The buzz of hydraulic wrenches and the clatter of tools fill a cavernous room as workers restore worn-out military Humvees at the former Loring Air Force Base. Even during break time, a few mechanics keep buzzing away.

Hustling to meet self-imposed quotas, the workers know the stakes are high: These Humvees may be headed to Iraq and Afghanistan.

The Maine Military Authority has doubled production to meet demand for Humvees that are being sidelined from the wear and tear of combat operations. Many are equipped to receive heavy armor to protect against roadside bombs.

The importance of the work is never far from workers' thoughts. Some of the most recent arrivals from Kuwait show signs of battlefield damage.

"It's a matter of us doing our jobs so they can do their jobs," said Edward Rek, one of the mechanics giving old Humvees a second life.

The Maine Military Authority got its start overhauling surplus Humvees for National Guard units. It was awarded Army contracts worth $22 million for 620 Humvees this year because Army depots in Pennsylvania and Texas were at capacity.

In Maine, monthly production has grown to 220 units, and the authority expects to deliver 1,900 Humvees by year's end, said general manager Gary Cleaves.

When it was created in 1997, the Maine Military Authority was the only place overhauling castoff Humvees. It started with 14 civilian workers and eight Humvees.

These days, it employs 540 and is one of the biggest success stories of the redevelopment of Loring Air Force Base, which closed in 1994. The outfit is using the former runway maintenance building, the former jet engine maintenance shop and a former supply warehouse.

Across the former base, Humvees are everywhere.

On a recent day, 250 tan-painted Humvees were ready for delivery. Eight hundred additional Humvees were awaiting refurbishing, along with used military vehicles: M-109 howitzers, mobile kitchens and laundry units, maintenance trucks, and construction equipment.

Humvees are also a common sight on local roads. All Humvees undergo 150 miles of road tests before being declared fit for service.

While the Maine Military Authority refurbishes anything with wheels or tracks, it has focused most of its efforts on the military's workhorse Humvee, short for the military name, High-Mobility Multipurpose Wheeled Vehicle.

New Humvees from factories in Indiana and Ohio cost $72,000 to $75,000 apiece. The refurbished ones cost between $25,000 to $40,000, depending on the contract, Cleaves said.

When they arrive, they are in rough shape. Some have smashed glass, torn sheet metal and burn marks from combat. A few were pancaked when parachutes failed to deploy in training. The bulk of them were simply worn out.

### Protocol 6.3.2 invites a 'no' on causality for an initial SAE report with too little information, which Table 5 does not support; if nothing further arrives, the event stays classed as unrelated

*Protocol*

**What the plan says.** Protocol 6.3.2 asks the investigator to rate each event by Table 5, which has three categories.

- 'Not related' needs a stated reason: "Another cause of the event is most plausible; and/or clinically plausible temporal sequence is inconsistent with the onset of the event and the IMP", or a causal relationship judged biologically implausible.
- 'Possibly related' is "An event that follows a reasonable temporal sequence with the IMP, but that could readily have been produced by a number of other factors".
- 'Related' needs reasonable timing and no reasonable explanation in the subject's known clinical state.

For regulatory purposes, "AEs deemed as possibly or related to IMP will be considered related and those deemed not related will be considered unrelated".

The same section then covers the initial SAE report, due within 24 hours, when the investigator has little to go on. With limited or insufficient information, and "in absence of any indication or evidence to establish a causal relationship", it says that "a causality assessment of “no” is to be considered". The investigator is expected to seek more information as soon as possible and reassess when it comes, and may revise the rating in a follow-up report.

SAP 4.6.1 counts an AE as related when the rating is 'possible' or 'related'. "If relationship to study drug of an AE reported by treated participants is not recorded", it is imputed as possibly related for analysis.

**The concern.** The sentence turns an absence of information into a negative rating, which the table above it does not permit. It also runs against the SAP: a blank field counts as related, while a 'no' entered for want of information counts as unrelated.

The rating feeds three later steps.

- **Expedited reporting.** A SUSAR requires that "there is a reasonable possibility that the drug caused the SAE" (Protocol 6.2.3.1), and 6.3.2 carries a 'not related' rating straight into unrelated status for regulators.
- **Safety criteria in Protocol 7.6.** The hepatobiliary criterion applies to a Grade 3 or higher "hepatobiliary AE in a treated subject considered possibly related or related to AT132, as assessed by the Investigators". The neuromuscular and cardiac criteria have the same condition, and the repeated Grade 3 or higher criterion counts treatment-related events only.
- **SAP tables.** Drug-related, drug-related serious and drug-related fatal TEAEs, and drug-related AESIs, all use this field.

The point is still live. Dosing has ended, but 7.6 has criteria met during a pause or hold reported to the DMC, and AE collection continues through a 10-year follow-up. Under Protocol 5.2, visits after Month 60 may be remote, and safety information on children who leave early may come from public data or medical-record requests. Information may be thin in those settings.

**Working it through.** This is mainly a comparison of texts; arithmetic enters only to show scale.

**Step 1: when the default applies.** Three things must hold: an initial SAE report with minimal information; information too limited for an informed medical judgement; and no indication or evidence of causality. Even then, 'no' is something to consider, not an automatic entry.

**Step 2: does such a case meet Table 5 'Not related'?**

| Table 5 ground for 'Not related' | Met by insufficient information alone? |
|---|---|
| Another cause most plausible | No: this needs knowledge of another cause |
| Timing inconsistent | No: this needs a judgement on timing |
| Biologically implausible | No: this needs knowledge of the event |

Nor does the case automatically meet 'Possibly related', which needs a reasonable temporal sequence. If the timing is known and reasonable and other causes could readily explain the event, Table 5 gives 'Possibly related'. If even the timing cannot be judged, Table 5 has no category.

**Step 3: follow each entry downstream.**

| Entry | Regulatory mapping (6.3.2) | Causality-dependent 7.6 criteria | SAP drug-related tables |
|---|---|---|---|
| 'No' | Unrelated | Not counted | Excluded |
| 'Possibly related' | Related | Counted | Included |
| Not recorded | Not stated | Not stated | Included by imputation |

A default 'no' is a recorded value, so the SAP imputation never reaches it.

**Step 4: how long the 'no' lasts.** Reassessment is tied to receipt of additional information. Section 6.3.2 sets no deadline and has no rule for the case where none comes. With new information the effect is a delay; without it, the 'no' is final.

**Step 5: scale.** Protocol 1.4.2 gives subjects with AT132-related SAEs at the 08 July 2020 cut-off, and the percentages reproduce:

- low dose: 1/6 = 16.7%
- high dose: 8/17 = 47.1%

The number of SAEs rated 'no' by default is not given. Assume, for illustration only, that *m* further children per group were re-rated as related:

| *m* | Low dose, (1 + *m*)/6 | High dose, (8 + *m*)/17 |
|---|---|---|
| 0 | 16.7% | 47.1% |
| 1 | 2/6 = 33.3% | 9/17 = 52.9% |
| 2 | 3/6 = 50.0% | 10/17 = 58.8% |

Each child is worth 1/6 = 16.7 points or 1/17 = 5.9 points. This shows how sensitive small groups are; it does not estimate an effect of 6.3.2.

Those that cannot be repaired are stripped of useable parts and scrapped. But most of them can be revived by mechanics.

"Give us a frame and some body parts, and we can do the rest," said John Langley, assistant supply and production director. "We can build anything."

All Humvees are getting larger 6.5-liter diesel engines to address soldiers' complaints that they are underpowered. They are also getting updated suspensions and more powerful alternators. And 300 Humvees are being equipped with stronger springs to handle armor plates and thick ballistic glass to better protect soldiers.

They come in different configurations: troop carriers, ambulances, scout vehicles, and missile carriers.

Before they leave, they will be mechanically sound. Body damage will be repaired. And they'll be repainted. Engines are stress-tested on a dynometer for as many as three hours, and transmissions are tested on another machine.

"It has to be right," Langley said. "When someone out there is running through bullets, they have to be reliable."

The Maine Military Authority was created to oversee the Maine Readiness Sustainment Maintenance Center and is managed by the Maine National Guard. Mechanics receive average annual pay of $30,000, and benefits, paychecks and pensions are managed by the state of Maine, Cleaves said.

He sees plenty of additional work down the road. There are 150,000 Humvees assigned to National Guard and regular military units. Those assigned to units returning from Iraq and Afghanistan will need some work, he said. Also, work will continue for National Guard units nationwide, he said.

And Maine Military Authority aims to diversify into nonmilitary work, possibly refurbishing school buses, snowplows and other equipment used by state and local governments.

A mechanic works on a Humvee at the Maine Military Authority managed by the Maine National Guard on the site of the former Loring Air Force Base.

An inside view of a damaged Humvee. Many refurbished vehicles head to Iraq or Afghanistan.